Serracino Inglott explained that over the past 20 years – since the first glimpse of a cultural policy draft – surveys and consultations were made with a number of stakeholders with the intention of defining strategic priorities.
“The consensus between artists is impressive,” he said. “The consultations clearly brought out the need for a music academy; an artists’ village equipped with laboratories for electronic music and facilities for interactive visual arts; and a carnival village. There was also unanimous disagreement on Ta’ Qali being the right venue for carnival, since this event is generally associated with Valletta – or at least with a centre synonymous to social activity.”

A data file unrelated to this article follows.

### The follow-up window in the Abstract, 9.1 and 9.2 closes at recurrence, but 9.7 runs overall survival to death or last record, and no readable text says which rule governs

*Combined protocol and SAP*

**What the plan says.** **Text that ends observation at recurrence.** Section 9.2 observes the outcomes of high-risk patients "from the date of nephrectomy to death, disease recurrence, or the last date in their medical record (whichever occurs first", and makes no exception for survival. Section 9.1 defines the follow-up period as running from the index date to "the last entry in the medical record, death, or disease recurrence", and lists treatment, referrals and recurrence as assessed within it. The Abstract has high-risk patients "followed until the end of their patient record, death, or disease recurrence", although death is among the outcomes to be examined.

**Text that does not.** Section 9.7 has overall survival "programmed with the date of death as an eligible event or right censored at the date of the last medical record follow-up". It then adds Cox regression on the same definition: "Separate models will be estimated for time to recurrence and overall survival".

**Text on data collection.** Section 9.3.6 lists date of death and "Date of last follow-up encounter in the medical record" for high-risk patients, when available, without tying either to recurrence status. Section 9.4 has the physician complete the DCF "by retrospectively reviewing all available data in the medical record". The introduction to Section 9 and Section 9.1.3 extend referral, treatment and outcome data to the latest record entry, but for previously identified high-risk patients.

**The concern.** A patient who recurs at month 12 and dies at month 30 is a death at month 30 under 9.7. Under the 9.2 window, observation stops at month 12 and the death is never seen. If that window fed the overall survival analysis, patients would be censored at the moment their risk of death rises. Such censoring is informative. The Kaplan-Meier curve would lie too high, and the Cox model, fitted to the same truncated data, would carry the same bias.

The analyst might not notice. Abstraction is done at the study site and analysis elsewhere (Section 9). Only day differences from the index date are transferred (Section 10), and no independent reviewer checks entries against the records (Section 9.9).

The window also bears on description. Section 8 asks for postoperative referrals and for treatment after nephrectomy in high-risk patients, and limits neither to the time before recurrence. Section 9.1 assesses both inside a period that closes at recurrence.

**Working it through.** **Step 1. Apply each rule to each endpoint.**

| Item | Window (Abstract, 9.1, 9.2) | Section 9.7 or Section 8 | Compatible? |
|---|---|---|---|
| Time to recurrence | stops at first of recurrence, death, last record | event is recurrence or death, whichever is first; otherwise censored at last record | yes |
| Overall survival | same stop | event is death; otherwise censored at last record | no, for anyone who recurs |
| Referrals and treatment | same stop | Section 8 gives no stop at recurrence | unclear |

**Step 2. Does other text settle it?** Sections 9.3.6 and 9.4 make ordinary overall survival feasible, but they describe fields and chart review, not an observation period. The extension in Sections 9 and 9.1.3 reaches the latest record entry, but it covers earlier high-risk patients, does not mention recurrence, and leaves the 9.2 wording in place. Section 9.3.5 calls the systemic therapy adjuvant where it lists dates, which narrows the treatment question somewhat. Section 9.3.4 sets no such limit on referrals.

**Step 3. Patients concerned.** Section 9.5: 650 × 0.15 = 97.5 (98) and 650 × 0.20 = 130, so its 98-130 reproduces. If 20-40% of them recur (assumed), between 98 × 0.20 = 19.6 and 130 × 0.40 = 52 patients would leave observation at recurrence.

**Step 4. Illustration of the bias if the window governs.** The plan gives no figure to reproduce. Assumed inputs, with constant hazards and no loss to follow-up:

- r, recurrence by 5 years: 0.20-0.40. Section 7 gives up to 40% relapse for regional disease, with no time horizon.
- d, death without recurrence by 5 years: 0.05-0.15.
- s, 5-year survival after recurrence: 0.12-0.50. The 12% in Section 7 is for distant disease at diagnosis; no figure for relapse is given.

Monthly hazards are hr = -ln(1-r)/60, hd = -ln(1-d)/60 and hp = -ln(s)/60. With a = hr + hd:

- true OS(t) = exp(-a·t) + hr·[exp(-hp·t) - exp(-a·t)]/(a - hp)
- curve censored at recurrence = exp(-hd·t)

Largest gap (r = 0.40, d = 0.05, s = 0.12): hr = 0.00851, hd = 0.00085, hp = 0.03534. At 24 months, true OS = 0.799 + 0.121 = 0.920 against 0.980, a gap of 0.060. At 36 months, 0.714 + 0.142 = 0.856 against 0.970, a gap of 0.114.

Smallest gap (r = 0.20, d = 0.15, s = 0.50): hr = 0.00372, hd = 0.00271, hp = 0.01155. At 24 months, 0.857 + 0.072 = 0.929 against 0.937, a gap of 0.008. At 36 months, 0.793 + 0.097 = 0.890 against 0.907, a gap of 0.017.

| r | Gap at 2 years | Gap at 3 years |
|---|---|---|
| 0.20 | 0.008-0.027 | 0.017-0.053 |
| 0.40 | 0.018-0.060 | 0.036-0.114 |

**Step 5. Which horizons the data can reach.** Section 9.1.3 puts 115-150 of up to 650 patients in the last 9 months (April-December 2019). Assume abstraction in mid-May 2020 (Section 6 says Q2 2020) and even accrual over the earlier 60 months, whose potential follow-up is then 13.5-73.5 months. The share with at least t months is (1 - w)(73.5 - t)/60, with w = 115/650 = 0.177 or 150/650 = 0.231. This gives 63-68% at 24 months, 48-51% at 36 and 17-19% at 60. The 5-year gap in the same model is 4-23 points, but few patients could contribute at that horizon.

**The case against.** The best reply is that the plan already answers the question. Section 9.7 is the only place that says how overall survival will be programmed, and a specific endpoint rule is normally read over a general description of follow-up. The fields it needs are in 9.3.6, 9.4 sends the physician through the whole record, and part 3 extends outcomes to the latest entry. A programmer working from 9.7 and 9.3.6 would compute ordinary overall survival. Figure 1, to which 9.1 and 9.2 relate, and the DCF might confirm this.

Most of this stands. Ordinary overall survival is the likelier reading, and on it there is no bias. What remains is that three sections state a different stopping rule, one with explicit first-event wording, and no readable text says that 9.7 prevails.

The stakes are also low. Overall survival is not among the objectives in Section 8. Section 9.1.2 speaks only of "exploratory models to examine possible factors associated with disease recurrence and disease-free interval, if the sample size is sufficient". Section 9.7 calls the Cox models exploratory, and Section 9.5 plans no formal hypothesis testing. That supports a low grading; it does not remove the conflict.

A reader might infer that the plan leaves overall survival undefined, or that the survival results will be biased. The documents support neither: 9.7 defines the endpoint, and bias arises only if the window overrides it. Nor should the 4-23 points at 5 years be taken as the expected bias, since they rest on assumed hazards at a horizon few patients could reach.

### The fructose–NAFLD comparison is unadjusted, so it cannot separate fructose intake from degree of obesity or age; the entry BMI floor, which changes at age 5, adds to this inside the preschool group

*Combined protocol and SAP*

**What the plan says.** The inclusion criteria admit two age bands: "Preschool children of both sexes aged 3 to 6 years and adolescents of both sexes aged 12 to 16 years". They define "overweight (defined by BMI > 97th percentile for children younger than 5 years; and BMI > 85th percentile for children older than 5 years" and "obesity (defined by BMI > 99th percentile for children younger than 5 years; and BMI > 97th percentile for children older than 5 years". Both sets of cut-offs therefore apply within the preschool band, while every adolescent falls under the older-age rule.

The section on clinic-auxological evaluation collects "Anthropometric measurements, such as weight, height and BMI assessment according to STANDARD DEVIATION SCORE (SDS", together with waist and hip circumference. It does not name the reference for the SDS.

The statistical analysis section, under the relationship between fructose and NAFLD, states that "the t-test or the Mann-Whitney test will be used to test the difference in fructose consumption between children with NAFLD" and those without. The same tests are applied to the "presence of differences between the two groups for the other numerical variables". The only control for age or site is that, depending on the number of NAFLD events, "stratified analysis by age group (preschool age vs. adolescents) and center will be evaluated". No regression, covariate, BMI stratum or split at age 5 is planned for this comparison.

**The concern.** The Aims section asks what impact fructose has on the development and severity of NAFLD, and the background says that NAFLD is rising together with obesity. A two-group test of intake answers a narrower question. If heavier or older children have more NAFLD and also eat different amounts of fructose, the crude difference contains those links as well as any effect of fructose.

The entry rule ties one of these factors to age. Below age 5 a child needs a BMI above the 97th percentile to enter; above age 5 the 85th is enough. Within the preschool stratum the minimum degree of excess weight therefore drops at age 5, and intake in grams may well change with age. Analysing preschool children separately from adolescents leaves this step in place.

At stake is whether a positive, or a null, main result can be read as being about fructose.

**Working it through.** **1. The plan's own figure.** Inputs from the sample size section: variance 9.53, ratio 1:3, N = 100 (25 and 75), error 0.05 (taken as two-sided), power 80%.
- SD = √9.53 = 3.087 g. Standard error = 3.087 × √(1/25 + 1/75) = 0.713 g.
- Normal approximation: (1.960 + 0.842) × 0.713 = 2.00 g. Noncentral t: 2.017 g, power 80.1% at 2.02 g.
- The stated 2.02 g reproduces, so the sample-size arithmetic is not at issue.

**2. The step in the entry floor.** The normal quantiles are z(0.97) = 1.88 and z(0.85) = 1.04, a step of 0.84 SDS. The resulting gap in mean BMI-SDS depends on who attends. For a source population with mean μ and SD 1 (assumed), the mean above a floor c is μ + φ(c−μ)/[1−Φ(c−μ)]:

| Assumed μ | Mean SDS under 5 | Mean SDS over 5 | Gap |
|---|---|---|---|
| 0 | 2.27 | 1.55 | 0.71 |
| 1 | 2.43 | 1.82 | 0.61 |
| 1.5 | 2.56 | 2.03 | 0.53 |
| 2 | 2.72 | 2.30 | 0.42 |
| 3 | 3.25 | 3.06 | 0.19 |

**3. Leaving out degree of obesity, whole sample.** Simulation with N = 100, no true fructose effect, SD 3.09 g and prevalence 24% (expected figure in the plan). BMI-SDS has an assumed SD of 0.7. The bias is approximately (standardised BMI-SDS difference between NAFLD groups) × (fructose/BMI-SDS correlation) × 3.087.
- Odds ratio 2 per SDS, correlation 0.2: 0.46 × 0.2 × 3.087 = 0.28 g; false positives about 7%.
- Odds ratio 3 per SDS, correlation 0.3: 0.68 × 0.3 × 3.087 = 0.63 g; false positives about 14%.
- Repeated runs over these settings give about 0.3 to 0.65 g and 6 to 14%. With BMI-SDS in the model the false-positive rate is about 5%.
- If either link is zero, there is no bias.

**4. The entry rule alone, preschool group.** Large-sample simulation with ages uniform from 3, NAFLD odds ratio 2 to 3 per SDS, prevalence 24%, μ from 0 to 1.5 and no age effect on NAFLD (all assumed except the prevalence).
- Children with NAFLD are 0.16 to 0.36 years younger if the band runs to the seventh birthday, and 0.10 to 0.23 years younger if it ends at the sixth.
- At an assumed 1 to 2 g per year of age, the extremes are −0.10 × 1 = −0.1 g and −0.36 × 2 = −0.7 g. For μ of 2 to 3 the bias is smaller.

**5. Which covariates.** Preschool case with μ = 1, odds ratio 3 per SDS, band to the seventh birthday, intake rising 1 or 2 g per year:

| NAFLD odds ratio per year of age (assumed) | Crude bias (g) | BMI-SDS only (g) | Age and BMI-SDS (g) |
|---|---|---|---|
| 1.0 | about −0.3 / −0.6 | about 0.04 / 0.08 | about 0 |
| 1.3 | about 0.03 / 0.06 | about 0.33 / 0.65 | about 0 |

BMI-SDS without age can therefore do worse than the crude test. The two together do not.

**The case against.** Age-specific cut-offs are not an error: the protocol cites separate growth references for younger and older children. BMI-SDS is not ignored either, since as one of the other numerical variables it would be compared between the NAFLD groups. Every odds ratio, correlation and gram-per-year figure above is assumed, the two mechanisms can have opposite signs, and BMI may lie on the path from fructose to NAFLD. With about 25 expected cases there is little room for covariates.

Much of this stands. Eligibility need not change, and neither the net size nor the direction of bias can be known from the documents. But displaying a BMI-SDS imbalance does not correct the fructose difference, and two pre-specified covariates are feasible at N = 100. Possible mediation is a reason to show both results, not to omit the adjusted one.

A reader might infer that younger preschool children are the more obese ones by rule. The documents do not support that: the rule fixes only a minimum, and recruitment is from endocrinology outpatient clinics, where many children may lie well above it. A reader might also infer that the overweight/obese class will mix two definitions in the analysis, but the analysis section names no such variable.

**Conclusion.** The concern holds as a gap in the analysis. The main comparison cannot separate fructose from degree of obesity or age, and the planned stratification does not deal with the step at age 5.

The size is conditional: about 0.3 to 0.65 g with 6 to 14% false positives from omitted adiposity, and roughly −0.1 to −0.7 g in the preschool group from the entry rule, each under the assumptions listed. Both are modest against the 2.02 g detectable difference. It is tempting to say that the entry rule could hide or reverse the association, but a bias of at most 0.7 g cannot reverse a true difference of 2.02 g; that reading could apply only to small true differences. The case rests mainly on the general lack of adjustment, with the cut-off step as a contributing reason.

Serracino Inglott said that despite “a Utopic character” that is evident in many of the policies outlined in the document “if government commits itself to culture being so important for economic development, the document is clearly an important step forward”.
Unifaun Theatre Company artistic director Adrian Buckle said that at first glance, “the draft policy sounds very exciting, especially where education is concerned. Some things were long overdue.”
However, Buckle registered his disappointment over the fact that “censorship was not given enough importance.”
Without mentioning the word censorship once, the document clearly hints at government’s intention to take the classification board away from the clasps of the police and place it under the remit of the Culture Ministry.